$3.8-m restoration starts on Spanish Town iron bridge this week

Observer Reporter

Wednesday, May 26, 2004    

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THE 2003 year-old iron bridge in Spanish Town St Catherine is to be restored at a cost of $3.8 million.

The project is being funded by the World Monument Foundation and the Georgian Society of London, England. Work is expected to start this week and is expected to be completed in two months.

".We can't allow it to deteriorate and die with its rich heritage (so) we must preserve it for posterity. When the restoration is completed in eight weeks, it will look just like when it was erected in 1801," chairman of the Spanish Town Iron Bridge Foundation Keble Williams told the Observer.

Williams said the foundation will also landscape the land surrounding the bridge to erect a canteen, museum, souvenir shops, rest area and bathrooms, with the hope of attracting tourists to the restored bridge.

The land adjacent to the bridge is owned by Shell Company and Williams said representation is being made to Shell to donate it to the foundation. But the foundation is looking for an additional $125 million for this development, based on a budget presented five years ago. "We will have to solicit funding for that, but the Spanish Town business community is not very receptive to this sort of thing because they don't consider it expedient to give money to the bridge Foundation," Williams lamented.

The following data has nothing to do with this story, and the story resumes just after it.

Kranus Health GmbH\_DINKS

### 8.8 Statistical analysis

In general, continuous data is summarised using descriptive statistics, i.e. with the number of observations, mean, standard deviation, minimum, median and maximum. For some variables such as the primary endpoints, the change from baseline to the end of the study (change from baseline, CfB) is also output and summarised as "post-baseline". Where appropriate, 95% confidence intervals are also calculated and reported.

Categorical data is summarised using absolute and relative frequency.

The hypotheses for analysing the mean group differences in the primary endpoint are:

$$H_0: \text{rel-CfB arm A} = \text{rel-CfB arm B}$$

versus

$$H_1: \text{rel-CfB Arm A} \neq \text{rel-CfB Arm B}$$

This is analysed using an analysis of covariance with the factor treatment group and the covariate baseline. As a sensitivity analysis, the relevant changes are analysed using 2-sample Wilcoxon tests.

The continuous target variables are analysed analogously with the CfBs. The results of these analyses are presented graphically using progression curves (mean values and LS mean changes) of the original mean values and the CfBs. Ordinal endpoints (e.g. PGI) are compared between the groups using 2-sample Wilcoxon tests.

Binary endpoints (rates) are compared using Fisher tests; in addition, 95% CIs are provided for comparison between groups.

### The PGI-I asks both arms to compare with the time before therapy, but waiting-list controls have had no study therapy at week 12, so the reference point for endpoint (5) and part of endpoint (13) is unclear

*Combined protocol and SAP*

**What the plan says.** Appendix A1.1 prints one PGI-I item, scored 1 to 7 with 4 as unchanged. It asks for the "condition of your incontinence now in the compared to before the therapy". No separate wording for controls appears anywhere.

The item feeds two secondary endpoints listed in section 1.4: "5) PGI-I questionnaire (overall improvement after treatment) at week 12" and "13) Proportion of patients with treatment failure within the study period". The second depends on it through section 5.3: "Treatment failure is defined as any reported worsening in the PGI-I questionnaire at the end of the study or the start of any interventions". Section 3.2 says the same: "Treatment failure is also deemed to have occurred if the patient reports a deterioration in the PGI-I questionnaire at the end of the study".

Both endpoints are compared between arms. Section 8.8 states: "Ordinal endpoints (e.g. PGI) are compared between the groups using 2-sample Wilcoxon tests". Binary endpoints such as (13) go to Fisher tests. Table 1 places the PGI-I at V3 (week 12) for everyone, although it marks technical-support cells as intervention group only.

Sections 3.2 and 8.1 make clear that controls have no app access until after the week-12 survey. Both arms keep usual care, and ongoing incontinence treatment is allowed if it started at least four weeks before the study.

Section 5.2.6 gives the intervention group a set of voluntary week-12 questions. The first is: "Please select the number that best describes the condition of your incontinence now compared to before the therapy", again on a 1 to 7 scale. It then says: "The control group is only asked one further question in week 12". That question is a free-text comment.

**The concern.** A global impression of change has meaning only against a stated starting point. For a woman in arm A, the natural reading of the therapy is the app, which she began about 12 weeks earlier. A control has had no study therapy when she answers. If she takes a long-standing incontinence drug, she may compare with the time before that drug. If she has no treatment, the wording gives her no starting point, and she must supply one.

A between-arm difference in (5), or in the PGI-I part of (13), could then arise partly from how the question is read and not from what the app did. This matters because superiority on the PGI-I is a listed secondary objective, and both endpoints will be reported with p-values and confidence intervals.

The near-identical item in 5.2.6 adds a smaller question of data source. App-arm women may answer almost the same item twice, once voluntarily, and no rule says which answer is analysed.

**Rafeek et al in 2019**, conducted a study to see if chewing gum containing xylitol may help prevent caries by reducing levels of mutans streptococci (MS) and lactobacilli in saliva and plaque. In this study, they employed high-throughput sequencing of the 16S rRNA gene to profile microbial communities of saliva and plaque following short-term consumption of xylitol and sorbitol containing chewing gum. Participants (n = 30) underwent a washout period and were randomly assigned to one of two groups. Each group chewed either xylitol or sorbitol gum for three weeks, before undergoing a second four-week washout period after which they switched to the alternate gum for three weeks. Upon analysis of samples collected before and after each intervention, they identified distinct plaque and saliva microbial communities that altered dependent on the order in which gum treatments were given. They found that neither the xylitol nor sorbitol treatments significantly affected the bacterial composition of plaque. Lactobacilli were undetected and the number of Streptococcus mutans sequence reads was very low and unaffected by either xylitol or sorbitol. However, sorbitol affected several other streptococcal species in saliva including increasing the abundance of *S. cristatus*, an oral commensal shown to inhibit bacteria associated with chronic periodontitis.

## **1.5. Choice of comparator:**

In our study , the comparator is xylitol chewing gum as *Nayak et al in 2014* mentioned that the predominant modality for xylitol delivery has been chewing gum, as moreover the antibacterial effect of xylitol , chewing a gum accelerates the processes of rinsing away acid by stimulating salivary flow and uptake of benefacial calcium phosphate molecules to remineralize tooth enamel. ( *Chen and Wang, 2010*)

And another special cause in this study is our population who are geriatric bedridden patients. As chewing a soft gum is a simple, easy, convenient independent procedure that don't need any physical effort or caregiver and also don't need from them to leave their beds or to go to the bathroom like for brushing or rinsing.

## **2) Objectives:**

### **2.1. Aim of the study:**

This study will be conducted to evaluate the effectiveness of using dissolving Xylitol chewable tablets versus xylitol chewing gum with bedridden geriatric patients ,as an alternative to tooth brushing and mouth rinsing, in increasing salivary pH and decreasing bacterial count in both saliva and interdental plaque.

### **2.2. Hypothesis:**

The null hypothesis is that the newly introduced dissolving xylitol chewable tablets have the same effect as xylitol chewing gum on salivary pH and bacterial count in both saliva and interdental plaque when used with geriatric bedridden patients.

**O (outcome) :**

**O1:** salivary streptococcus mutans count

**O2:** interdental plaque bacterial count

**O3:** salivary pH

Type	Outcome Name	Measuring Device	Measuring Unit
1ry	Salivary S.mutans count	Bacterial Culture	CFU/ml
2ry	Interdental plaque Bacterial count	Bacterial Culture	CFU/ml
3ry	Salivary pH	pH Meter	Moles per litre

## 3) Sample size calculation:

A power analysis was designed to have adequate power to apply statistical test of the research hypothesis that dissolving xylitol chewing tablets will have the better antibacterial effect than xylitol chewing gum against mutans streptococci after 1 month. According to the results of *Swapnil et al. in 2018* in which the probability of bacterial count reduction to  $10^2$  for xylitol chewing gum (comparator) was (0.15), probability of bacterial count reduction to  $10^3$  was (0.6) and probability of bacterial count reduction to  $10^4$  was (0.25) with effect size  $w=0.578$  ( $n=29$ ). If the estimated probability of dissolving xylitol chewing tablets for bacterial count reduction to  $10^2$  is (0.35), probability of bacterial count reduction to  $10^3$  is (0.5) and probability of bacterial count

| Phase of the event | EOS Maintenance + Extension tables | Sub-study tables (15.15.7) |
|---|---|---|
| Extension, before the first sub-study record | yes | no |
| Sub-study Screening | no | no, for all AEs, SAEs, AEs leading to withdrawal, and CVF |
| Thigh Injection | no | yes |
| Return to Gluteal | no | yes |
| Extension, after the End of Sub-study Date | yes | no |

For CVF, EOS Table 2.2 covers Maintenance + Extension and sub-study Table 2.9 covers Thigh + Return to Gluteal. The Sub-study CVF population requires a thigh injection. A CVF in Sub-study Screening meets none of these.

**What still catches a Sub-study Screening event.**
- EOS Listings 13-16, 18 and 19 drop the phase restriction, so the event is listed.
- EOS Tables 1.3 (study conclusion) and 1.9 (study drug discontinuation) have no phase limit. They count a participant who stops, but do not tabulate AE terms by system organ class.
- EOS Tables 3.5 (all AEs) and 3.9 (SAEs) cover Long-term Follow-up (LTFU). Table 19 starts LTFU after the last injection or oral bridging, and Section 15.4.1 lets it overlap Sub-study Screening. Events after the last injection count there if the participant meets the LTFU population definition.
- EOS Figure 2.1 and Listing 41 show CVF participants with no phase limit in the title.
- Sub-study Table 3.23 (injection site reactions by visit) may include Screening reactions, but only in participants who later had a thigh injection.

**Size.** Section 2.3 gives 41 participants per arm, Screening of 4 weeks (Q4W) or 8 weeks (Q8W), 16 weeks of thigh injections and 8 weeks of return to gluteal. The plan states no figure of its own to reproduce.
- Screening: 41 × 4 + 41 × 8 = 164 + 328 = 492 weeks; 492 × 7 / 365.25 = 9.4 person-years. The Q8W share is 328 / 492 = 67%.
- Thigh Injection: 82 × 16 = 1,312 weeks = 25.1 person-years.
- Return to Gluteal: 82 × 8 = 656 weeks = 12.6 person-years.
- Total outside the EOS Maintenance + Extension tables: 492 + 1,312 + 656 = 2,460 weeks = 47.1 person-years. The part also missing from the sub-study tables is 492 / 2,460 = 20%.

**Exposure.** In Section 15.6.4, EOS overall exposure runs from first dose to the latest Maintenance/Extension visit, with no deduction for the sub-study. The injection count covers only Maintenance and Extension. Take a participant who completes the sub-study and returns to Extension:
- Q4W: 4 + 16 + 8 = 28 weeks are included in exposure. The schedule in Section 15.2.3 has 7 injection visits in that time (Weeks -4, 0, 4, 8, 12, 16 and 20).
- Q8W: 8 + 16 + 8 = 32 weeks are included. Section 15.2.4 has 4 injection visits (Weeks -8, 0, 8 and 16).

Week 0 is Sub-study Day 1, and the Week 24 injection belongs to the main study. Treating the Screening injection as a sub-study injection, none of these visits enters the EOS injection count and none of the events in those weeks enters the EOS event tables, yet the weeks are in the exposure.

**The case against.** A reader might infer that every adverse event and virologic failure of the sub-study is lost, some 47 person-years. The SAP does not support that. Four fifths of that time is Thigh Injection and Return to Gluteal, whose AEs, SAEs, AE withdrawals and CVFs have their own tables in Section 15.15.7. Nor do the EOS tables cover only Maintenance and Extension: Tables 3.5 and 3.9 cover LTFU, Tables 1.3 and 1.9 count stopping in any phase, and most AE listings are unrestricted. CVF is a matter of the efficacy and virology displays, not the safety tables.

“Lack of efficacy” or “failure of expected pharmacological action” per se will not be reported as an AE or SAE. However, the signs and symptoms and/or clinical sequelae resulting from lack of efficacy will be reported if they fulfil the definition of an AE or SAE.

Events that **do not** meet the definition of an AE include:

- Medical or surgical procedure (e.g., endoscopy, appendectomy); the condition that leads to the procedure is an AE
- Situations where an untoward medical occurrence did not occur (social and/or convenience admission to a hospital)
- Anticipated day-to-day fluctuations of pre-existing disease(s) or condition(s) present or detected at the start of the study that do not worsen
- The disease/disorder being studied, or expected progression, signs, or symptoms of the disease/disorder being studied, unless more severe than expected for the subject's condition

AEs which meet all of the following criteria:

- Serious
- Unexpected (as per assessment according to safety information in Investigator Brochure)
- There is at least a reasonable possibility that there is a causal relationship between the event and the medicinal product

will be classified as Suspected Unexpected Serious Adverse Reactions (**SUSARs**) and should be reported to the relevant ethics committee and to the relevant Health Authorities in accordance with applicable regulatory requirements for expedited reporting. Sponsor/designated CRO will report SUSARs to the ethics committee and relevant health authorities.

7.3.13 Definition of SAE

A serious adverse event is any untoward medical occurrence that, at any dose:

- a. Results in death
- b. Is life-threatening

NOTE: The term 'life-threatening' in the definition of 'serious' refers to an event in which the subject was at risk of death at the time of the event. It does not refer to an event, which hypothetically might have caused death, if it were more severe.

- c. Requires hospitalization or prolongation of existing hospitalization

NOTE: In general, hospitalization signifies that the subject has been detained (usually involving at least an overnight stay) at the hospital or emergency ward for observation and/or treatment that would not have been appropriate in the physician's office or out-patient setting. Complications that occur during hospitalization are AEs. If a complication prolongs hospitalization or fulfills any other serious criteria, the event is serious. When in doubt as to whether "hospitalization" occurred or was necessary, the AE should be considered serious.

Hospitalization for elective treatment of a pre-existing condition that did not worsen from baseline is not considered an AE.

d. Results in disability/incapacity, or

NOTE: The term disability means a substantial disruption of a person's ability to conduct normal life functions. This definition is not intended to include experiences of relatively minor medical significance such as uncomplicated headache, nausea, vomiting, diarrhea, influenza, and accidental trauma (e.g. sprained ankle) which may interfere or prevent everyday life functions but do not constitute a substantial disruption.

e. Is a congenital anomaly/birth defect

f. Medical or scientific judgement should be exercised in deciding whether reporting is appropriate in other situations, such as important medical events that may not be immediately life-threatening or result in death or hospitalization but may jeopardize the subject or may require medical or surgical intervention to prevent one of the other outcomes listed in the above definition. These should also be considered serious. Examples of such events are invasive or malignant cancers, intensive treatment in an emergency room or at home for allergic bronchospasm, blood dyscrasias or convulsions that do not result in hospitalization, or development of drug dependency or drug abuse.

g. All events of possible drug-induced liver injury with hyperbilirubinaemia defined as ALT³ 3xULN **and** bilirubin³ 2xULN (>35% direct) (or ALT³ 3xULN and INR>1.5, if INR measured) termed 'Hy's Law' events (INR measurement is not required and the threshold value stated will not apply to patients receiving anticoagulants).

Built to accommodate horse-drawn carriages, the bridge was closed 69 years ago to make way for the modern Stubs Bridge which spans the Rio Cobre River, linking Spanish Town to Kingston.

Rehabilitation work on the historic iron bridge will include stabilising the north abutment foundation, river training, installation of Gabon basket (30 metres up and down stream) and the replacement and painting of the frame.

Meanwhile, junior transport and works minister Fenton Ferguson said the Stubs bridge is to undergo repairs. "Start-up time is May 2005 and completion is May 2006," he said.

Ferguson said a shipment of bridge parts from London will be in Jamaica by January 2005, and fabrication work will begin 16 weeks after the parts have arrived.

While declining to give the cost of repairs, Fenton said it is part of the Mable Johnson bridge programme, under which 40 bridges are to be built and/ or repaired at a cost of $22.4 billion over the next three to five years.




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